REVIEW BY: Aly Verbaan
“She was dead when I woke up beside her the next morning.”
Writing courses always say “hooking” the reader within the first page is crucial, and Erasmus has certainly delivered a definitive thunderbolt of an opening line. Perhaps her three-year stint as editor of Crime Beat lent some of that urgency and pace that had me reading Below Luck Level in one sitting. But this isn’t krimi, and Erasmus’s versatility is remarkable as she braids in various strands of family life, relationships and careers — and how Hannah’s mother’s Alzheimer’s takes over Hannah’s already fraying life.
Chloe Cartwright has had a stellar career as a celebrated writer in Cape Town, while daughter Hannah hasn’t been much good at anything except shoplifting. One could speculate that Chloe’s borderline neglect of her children — “‘What’s for supper?’ we’d whine. Have a piece of bread! she’d cry as she rushed to meet her deadline.” — precipitated Hannah’s attempts to get attention. Or maybe it was just living in Bo-Kaap, colourful, eccentric if you’re white, and a whole lot of fun.
Chloe is outré, to be sure, with joie de vivre in spades, and to hell with convention. On a particular bunking expedition to the theatre with Hannah and her brother Karl, they have the misfortune of running into one Mrs Holmes, Hannah’s homeroom teacher. “‘They’re feeling sick,’ said my mother blandly, looking Mrs Holmes brazenly in the eye. ‘I’m trying to cheer them up. You know how much they hate to miss a day at school.’”
It’s curious how the gravity of serious subjects can be best expressed through humour. Comedy humanises: the light touch gives weight. Erasmus has used it to great effect in this tragic story of her family’s battle to come to terms with her mother’s early-onset, and ultimately fatal, Alzheimer’s.
Hannah recalls that she was embarrassed to have a “mad” mother when she was at school. “I adopted alternative mothers like other kids collected stamps,” she writes. But perhaps that prevised what was to become of Chloe — not eccentricity, but dementia.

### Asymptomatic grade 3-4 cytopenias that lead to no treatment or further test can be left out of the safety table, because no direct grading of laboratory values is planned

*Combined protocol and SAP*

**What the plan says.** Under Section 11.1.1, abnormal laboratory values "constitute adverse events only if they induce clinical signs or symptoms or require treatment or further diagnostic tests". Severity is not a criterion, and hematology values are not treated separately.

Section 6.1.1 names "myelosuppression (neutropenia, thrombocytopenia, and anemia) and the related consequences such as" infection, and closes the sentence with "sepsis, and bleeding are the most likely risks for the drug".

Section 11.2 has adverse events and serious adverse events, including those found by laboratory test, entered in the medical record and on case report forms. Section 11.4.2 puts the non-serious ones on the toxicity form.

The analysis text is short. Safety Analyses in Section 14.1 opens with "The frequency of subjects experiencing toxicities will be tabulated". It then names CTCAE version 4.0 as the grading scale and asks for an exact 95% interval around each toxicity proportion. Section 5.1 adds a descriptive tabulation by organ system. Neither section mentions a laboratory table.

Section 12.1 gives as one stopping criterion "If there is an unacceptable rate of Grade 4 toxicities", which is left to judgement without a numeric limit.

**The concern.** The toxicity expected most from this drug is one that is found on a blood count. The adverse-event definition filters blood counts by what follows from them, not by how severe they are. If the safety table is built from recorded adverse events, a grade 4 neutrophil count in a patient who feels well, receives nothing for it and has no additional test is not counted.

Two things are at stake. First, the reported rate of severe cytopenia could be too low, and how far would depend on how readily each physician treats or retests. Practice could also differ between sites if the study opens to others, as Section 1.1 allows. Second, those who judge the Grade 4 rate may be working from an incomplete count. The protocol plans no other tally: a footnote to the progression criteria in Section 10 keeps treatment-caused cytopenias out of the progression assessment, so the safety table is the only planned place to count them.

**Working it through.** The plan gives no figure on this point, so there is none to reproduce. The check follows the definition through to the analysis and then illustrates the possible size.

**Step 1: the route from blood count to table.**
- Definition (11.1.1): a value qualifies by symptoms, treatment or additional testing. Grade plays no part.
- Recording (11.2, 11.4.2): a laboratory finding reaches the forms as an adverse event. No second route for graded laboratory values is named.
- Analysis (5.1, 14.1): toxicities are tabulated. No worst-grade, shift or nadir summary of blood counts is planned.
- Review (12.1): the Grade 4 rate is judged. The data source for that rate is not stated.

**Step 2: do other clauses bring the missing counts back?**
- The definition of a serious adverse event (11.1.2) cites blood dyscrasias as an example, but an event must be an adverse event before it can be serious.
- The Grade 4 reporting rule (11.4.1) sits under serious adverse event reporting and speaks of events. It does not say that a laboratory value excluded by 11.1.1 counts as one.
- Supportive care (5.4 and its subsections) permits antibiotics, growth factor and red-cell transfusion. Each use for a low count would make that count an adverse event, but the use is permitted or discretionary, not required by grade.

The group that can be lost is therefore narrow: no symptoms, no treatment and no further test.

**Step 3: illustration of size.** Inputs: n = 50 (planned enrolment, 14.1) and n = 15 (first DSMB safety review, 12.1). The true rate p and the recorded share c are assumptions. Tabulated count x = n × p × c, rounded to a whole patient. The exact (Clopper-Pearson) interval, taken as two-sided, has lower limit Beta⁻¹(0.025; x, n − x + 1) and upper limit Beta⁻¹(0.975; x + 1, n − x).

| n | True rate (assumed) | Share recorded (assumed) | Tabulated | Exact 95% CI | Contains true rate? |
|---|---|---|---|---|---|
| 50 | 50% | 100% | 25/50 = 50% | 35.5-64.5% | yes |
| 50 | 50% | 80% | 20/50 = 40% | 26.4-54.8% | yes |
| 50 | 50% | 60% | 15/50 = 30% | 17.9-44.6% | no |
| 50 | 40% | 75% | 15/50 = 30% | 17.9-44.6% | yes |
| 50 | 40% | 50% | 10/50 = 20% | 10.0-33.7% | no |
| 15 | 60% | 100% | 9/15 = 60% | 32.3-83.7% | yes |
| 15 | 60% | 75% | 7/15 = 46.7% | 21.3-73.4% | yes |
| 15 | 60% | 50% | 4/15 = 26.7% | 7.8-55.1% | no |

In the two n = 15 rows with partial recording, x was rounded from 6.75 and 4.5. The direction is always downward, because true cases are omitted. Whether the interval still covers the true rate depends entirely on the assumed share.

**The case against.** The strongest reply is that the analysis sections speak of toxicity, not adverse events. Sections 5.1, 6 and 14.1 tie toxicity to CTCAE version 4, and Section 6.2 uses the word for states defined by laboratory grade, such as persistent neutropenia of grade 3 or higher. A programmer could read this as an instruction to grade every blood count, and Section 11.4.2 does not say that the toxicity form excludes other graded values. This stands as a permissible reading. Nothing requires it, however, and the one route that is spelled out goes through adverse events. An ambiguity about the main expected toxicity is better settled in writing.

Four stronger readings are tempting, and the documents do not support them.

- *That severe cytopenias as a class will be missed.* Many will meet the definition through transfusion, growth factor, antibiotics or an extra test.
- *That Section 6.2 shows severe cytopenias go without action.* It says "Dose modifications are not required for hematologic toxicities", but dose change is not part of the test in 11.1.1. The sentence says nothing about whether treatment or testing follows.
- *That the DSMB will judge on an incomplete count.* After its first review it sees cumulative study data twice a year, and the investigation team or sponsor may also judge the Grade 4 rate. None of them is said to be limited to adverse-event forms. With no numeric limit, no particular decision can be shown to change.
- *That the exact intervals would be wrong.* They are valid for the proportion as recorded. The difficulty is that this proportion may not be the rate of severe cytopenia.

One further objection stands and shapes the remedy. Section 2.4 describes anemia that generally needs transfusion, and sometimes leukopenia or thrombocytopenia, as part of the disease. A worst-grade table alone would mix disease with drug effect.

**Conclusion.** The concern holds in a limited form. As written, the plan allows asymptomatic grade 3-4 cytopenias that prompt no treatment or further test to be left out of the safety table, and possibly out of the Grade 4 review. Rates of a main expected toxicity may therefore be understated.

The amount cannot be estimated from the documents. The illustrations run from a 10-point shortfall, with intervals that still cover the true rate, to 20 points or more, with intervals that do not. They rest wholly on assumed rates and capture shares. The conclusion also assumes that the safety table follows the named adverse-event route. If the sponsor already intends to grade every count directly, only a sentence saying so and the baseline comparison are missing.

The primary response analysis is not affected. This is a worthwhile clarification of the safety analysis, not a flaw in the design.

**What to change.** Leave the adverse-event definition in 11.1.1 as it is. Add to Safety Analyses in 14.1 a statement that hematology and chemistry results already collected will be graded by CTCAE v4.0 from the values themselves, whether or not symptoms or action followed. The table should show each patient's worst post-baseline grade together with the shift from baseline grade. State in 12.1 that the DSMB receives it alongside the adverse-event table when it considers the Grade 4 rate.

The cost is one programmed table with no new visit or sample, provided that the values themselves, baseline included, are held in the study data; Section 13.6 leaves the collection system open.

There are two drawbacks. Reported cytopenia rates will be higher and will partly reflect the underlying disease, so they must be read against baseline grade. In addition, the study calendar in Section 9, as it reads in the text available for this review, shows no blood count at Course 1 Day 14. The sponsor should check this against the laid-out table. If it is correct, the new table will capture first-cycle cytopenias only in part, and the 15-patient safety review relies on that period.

Hannah, who is rather in need of direction herself, now finds herself alone (her brother Karl lives overseas) as a parent to her parent.
As Chloe’s memory corrodes, Hannah’s is illuminated with memories of growing up in Cape Town, and Erasmus puts to good use the artifice of a secret drawer in which Hannah has cached her shoplifted keepsakes to elicit these memories.
Now, although Chloe’s life wanes, it must inexorably proceed for Hannah, and, just in the nick of time, a relative of Luck has come to stay. His name is Daniel — a nice enough chap to be sure — but I’m not convinced it was entirely necessary to introduce a knight on a steed for Hannah at this point. He’s the story-book man to stand by a damsel in distress, but, admittedly, he does add texture, and Erasmus sagely works in the weft and woof of Hannah’s other life — the one in which she is not just a caring daughter, but a woman who must make something of herself, her shoplifting repertoire notwithstanding.
Erasmus has achieved something remarkable: she has said in interviews that she never bases her characters on real life or people, and it is perhaps this stratagem that elevates Below Luck Level to something more than what, in lesser hands, could easily have slipped into a touching, yes, but mundane memoir of a mother with a terminal illness.
This review first appeared in the Cape Times in August 2012.